FRANCE ALSO LEADS THE WORLD IN SUSTAINABILITY ITALY EARNS ITS PLACE IN THE WORLD CUP FINALS

France is still an undisputed leader, not only on the football pitch but also in food sustainability. Its high score comes from its excellent performance on the FSI's three fundamental pillars: food wastage, sustainable AGRICULTURE and nutritional challenges. France wins the title due to its adoption of concrete polices for reducing food waste in both industry and the home, in a world where about one third of all global food production is thrown away2. However, the winners in the world sustainability cup include countries just knocked out of the World Football Cup. They include Japan, just defeated by Belgium by 2 goals to 3 in a match of shifting fortunes, Germany and Spain, two of the favorites who have said goodbye to Russia before the rest. But looking at the FSI analysis we also find Sweden, still in the competition, as well as Portugal, Italy, South Korea and Hungary. These countries have shown that they have a strong, effective government policy in areas such as food waste, AGRICULTURE practices that prioritize environmental protection, innovation in AGRICULTURE and nutritional education.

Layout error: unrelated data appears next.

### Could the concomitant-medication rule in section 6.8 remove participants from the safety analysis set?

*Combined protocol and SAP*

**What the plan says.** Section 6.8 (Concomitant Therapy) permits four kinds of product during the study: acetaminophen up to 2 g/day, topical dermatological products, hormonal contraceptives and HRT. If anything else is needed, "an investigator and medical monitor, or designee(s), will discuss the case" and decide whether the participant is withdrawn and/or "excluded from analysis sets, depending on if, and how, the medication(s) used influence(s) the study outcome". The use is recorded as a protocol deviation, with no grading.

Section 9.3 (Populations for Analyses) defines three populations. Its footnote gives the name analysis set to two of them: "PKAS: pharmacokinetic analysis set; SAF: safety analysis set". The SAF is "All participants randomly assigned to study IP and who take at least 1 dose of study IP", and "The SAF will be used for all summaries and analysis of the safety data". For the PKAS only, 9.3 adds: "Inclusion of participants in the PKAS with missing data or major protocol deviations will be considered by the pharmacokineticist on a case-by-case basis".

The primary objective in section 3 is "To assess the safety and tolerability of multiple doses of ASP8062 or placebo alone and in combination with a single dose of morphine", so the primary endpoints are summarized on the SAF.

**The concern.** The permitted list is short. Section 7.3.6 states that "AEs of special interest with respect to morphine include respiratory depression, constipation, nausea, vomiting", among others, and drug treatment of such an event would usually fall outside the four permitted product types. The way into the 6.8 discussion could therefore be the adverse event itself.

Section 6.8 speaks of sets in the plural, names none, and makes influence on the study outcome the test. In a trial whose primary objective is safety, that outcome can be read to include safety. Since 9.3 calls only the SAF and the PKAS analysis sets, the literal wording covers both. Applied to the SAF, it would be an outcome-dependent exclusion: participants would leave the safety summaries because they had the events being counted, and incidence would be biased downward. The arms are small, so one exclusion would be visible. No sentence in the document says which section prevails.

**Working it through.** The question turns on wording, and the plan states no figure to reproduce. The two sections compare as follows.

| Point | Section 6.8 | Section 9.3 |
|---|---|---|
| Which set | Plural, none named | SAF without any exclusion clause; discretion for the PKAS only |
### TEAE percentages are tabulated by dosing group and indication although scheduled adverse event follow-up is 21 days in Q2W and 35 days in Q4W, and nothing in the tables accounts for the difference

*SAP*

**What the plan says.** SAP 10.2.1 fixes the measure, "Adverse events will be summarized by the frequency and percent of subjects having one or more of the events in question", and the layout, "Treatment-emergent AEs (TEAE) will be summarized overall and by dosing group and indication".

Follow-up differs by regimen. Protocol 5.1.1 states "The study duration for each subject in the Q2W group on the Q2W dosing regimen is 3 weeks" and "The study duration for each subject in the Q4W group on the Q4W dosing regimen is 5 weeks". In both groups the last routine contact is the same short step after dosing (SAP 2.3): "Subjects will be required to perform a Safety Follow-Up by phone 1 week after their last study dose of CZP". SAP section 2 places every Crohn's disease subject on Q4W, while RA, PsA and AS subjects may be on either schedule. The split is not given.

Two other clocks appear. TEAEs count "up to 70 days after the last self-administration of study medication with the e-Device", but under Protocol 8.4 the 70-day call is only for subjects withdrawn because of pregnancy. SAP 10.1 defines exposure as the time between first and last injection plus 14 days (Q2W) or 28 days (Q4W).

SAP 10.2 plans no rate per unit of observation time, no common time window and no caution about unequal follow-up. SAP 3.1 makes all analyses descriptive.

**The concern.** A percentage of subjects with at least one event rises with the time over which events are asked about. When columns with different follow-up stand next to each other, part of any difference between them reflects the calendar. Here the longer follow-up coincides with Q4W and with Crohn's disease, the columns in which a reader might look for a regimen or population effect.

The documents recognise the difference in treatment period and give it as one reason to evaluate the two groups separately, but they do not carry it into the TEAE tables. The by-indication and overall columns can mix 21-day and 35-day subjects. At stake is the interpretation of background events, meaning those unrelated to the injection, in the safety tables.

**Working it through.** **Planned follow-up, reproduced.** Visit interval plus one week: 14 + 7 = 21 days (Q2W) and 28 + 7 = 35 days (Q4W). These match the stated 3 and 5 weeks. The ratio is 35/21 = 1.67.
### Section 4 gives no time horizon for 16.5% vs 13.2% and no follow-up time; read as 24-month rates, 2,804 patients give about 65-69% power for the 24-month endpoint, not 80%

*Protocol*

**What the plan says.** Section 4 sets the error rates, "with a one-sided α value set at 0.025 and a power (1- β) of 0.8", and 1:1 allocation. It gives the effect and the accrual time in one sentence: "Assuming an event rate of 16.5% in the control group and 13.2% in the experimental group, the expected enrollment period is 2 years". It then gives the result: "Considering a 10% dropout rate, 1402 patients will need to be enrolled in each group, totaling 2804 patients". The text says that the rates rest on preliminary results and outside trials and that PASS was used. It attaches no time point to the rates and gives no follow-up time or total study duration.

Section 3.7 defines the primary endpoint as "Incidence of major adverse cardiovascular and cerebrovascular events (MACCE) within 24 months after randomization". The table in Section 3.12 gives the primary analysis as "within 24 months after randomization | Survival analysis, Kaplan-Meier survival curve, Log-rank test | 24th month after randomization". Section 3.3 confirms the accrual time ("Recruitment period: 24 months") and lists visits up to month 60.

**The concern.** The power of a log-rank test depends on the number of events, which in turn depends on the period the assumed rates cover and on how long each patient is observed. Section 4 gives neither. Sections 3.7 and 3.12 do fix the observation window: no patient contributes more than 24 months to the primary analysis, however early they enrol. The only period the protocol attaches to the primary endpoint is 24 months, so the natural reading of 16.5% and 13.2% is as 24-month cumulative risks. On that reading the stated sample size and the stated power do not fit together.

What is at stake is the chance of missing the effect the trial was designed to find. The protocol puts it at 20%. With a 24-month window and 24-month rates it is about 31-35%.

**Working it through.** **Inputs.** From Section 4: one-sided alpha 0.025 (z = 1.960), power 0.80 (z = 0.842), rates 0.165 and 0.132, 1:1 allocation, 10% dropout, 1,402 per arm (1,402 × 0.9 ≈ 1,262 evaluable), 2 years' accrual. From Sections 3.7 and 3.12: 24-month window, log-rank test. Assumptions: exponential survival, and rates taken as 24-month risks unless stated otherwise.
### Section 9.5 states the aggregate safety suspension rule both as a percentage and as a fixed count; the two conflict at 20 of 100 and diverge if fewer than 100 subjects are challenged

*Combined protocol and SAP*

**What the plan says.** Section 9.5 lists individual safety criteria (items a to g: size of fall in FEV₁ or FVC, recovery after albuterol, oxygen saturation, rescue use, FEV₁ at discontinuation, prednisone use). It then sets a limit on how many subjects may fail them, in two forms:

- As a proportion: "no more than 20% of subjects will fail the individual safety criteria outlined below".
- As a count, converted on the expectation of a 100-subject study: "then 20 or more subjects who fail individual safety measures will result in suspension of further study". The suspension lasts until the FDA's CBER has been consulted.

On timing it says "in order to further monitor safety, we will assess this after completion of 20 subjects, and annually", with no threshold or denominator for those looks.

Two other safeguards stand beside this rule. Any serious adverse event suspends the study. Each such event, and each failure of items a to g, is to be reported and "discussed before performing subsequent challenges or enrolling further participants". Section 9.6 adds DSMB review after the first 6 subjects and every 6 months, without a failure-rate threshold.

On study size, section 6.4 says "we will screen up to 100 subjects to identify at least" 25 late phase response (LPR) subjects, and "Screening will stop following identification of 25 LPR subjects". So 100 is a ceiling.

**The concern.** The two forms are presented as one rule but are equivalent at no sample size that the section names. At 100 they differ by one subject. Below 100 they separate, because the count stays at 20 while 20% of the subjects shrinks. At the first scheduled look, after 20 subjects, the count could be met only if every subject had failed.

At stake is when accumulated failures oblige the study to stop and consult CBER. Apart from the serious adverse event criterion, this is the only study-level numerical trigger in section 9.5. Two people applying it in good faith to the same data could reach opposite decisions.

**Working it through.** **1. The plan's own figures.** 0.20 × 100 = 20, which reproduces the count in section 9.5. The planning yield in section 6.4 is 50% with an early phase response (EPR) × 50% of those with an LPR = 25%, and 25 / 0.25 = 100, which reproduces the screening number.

ITALY IS "CHAMPIONING" IN SUSTAINABLE AGRICULTURE AND PERFORMS WELL ON COMBATING FOOD LOSS AND WASTE. 19th IN NUTRITIONAL CHALLENGES